Anthony Velonis

Anthony Velonis (23 October 1911 – 29 October 1997) was an American painter and designer born in New York City who helped introduce the public to silkscreen printing in the early 20th century.[1] He married Elizabeth Amidon,[4] with whom he had four children.

Anthony Velonis
Anthony Velonis.jpg
Anthony Velonis working on a poster matrix in Lowry Field, Denver, Colorado.
Born(1911-10-23)October 23, 1911[1]
New York
DiedOctober 29, 1997(1997-10-29) (aged 86)[2]
Known forSilkscreen Printing
Spouse(s)Elizabeth Amidon[4]

While employed under the federal Works Progress Administration during the Great Depression, Velonis brought the use of silkscreen printing as a fine art form, referred to as the "serigraph," into the mainstream.[5] By his own request, he was not publicly credited for coining the term.[6]

He experimented and mastered techniques to print on a wide variety of materials, such as glass, plastics, and metal, thereby expanding the field. In the mid to late 20th century, the silkscreen technique became popular among other artists such as Robert Rauschenberg and Andy Warhol.[7]

Early lifeEdit

Velonis was born into a relatively poor background of a Greek immigrant family and grew up in the tenements of New York City. Early on, he took creative inspiration from figures in his life such as his grandfather, an immigrant from the mountains in Greece, who was "an ecclesiastical painter, on Byzantine style."[8] The eldest of four children, Velonis attended James Monroe High School in The Bronx, where he took on minor artistic roles such as the illustration of his high school yearbook. He eventually received a scholarship to the NYU College of Fine Arts, into which he was both surprised and ecstatic to have been admitted. Around this time he took to painting, watercolor, and sculpture, as well as various other art forms, hoping to find a niche that fit. He attended NYU until 1929, when the Great Depression started in the United States after the stock market crash.[8]

Around the year 1932, Velonis became interested in silk screen, together with fellow artist Fritz Brosius, and decided to investigate the practice.[8] Working in his brother's sign shop, Velonis was able to master the silkscreen process.[7] He reminisced in an interview three decades later that doing so was "plenty of fun," and that a lot of technology can be discovered through hard work, more so if it is worked on "little by little."[8]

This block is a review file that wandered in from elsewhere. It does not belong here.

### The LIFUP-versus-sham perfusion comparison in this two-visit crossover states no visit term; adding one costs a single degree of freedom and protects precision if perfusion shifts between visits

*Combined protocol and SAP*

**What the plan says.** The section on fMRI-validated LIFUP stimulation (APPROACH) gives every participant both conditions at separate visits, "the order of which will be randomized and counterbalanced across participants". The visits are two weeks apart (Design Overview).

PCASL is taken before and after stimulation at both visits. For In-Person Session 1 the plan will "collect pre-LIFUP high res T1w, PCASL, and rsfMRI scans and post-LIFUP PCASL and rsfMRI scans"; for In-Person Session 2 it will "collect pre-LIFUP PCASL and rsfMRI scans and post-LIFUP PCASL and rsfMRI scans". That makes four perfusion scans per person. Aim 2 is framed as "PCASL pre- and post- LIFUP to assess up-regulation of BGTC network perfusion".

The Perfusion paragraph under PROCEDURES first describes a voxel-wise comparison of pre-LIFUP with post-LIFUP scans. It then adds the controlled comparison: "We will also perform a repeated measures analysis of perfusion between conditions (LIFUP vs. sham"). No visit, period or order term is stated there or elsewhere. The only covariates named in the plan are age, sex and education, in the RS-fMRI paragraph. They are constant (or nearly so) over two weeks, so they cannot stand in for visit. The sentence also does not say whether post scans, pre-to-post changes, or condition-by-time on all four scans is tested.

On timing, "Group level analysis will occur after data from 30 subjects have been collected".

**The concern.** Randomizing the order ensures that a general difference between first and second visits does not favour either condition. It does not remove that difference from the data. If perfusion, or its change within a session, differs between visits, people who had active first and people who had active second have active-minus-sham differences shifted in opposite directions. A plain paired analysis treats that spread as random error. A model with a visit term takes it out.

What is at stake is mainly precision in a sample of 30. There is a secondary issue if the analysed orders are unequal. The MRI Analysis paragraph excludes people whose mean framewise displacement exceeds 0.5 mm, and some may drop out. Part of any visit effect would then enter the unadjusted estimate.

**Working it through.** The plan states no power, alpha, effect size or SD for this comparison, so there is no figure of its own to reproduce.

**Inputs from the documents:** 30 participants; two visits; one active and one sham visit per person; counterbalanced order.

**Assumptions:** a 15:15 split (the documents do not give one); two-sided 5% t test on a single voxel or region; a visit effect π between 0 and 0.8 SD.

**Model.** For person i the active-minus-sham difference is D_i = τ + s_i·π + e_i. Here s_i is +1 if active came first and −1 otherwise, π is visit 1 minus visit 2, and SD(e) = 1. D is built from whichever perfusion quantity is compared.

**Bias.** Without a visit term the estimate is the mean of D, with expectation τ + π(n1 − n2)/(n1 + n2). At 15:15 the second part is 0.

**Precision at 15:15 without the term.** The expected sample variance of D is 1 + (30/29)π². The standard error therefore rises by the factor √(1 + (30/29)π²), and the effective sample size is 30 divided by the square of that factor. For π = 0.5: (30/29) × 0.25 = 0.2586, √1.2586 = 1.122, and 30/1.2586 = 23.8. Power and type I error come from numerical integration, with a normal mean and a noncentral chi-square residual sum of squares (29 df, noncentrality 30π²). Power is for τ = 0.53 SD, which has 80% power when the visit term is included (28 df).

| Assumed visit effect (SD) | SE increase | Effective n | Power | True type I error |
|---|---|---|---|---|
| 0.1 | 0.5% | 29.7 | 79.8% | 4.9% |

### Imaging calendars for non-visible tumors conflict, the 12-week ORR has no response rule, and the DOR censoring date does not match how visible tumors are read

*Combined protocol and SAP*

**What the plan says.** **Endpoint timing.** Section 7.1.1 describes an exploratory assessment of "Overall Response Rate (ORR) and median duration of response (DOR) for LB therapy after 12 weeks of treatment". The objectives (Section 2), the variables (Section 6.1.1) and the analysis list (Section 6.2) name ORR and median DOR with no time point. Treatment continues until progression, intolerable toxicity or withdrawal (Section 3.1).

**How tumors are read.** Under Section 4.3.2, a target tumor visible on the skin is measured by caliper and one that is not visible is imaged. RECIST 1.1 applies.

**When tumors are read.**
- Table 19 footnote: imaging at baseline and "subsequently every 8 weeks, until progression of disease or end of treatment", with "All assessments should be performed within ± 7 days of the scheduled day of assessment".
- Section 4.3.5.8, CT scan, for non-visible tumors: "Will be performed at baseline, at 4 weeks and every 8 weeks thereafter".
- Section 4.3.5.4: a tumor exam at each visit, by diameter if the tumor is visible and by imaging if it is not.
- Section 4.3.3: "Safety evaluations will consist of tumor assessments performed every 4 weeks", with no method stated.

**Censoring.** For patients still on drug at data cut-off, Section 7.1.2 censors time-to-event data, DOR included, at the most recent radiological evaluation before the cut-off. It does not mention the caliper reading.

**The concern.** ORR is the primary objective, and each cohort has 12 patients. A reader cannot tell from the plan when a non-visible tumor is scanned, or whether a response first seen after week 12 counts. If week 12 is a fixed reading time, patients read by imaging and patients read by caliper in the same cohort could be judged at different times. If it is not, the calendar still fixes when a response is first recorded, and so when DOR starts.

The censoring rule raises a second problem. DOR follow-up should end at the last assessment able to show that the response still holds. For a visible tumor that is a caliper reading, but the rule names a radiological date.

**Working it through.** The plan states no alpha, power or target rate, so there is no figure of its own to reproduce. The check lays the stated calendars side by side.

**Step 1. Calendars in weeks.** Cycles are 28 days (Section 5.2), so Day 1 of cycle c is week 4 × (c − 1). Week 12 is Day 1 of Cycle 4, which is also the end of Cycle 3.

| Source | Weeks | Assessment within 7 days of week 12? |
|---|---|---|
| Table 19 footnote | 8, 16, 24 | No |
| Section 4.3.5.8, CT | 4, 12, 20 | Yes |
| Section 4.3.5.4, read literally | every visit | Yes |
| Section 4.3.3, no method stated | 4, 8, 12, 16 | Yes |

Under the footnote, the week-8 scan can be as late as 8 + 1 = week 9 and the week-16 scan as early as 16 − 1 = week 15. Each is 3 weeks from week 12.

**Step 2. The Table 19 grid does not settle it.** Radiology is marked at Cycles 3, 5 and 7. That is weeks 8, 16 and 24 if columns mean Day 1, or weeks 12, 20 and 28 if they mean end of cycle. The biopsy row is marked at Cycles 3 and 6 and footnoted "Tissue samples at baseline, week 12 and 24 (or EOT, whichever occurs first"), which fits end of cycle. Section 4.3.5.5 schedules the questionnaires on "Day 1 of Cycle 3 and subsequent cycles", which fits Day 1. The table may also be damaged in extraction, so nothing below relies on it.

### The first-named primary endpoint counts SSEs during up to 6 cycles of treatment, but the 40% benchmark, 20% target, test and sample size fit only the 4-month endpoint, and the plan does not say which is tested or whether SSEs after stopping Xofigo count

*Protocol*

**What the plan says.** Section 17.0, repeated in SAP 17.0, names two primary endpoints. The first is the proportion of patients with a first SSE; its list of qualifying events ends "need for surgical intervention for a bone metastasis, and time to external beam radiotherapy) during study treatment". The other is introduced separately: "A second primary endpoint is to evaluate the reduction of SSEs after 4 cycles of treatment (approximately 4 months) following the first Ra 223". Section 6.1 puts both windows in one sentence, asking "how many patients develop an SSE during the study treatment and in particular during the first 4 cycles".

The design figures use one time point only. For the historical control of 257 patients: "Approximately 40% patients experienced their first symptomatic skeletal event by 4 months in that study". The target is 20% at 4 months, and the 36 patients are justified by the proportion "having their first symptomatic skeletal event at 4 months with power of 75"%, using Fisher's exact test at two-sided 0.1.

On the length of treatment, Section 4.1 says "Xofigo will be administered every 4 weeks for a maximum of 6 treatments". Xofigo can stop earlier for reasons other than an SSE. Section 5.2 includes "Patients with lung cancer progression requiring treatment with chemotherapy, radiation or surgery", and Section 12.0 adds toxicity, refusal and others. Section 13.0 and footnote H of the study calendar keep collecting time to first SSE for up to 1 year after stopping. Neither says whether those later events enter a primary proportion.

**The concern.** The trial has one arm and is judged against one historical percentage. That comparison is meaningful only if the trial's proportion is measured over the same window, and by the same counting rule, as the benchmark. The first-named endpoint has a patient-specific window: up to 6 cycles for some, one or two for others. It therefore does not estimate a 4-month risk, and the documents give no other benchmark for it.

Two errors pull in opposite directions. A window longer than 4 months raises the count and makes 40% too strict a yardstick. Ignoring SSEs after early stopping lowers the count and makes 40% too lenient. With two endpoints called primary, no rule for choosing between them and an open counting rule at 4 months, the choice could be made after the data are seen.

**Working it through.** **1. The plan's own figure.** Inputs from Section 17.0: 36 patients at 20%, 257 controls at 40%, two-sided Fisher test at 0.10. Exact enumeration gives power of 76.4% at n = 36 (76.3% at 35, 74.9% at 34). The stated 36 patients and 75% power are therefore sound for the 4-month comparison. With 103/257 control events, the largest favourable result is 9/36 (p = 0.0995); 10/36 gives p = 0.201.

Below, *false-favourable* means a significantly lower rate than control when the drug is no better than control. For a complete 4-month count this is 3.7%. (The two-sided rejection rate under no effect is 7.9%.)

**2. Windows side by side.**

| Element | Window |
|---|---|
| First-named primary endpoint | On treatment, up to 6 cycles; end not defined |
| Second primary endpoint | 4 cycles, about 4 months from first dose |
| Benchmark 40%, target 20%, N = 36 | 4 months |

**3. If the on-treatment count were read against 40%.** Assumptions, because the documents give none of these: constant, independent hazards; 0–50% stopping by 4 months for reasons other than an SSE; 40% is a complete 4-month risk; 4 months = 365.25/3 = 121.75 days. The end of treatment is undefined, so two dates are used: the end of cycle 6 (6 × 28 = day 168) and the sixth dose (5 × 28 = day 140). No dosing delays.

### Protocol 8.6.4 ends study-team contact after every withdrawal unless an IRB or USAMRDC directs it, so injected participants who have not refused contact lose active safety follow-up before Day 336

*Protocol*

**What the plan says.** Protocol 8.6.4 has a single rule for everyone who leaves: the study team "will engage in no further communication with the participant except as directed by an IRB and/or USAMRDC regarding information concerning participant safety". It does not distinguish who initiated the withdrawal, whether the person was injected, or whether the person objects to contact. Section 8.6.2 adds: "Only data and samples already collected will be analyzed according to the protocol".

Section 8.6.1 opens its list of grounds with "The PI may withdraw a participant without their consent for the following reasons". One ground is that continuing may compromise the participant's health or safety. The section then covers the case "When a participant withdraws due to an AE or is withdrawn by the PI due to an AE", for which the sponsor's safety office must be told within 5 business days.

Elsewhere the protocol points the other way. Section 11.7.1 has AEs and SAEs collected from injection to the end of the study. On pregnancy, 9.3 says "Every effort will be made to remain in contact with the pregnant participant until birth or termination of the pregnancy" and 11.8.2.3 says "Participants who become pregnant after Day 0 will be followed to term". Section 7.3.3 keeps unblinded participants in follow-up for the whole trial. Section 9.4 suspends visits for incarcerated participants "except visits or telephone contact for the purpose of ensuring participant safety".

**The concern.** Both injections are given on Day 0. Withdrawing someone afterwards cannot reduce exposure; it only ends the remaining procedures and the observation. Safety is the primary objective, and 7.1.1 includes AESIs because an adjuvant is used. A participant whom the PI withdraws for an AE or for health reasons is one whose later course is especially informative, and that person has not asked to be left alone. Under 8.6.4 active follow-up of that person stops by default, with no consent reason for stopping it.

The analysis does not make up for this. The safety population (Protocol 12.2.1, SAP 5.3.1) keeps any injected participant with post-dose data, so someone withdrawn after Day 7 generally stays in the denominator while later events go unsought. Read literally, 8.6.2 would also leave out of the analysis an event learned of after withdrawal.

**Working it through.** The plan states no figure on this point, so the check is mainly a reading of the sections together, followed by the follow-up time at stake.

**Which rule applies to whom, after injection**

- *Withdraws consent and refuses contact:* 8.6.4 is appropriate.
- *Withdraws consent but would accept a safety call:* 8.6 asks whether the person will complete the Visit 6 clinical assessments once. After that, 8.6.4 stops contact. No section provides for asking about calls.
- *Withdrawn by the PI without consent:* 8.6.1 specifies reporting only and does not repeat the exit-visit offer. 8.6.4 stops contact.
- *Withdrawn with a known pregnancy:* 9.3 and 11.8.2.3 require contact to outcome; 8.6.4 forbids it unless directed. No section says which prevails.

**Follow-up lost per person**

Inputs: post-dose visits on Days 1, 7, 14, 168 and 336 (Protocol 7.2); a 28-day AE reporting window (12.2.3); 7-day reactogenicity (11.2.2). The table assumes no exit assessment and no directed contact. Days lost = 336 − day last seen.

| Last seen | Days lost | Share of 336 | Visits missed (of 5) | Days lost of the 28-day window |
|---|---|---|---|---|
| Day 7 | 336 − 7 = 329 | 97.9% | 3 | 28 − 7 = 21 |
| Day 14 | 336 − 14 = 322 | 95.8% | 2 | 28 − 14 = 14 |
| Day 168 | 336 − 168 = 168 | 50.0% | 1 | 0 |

Velonis was hired by Mayor LaGuardia in 1934 to promote the work of New York's city government via posters publicizing city projects.[5] One such project required him to go on a commercial fishing trip to locations including New Bedford and Nantucket for a fortnight, where he primarily took photographs and notes, and made sketches. Afterward, for a period of roughly six months, he was occupied with creating paintings from these records. During this trip, Velonis developed true respect and affinity for the fishermen with whom he traveled, "the relatively uneducated person," in his words.[8]

Following this, Velonis began work with the Public Works of Art Project (PWAP), an offshoot of the Civil Works Administration (CWA), where he was assigned to serve the different city departments of New York. After the formation of the federal Works Progress Administration, which hired artists and sponsored projects in the arts, he also worked in theater.[8]


A portrait of Velonis, likely created during the 1930s.[9]

Velonis began working for the federal WPA in 1935.[5][7] He kept this position until 1936[1] or 1938, at which point he began working in the graphic art division of the Federal Art Project, which he ultimately led.[7][10] Under various elements of the WPA program, many young artists, writers and actors gained employment that helped them survive during the Depression, as well as contributing works that created an artistic legacy for the country.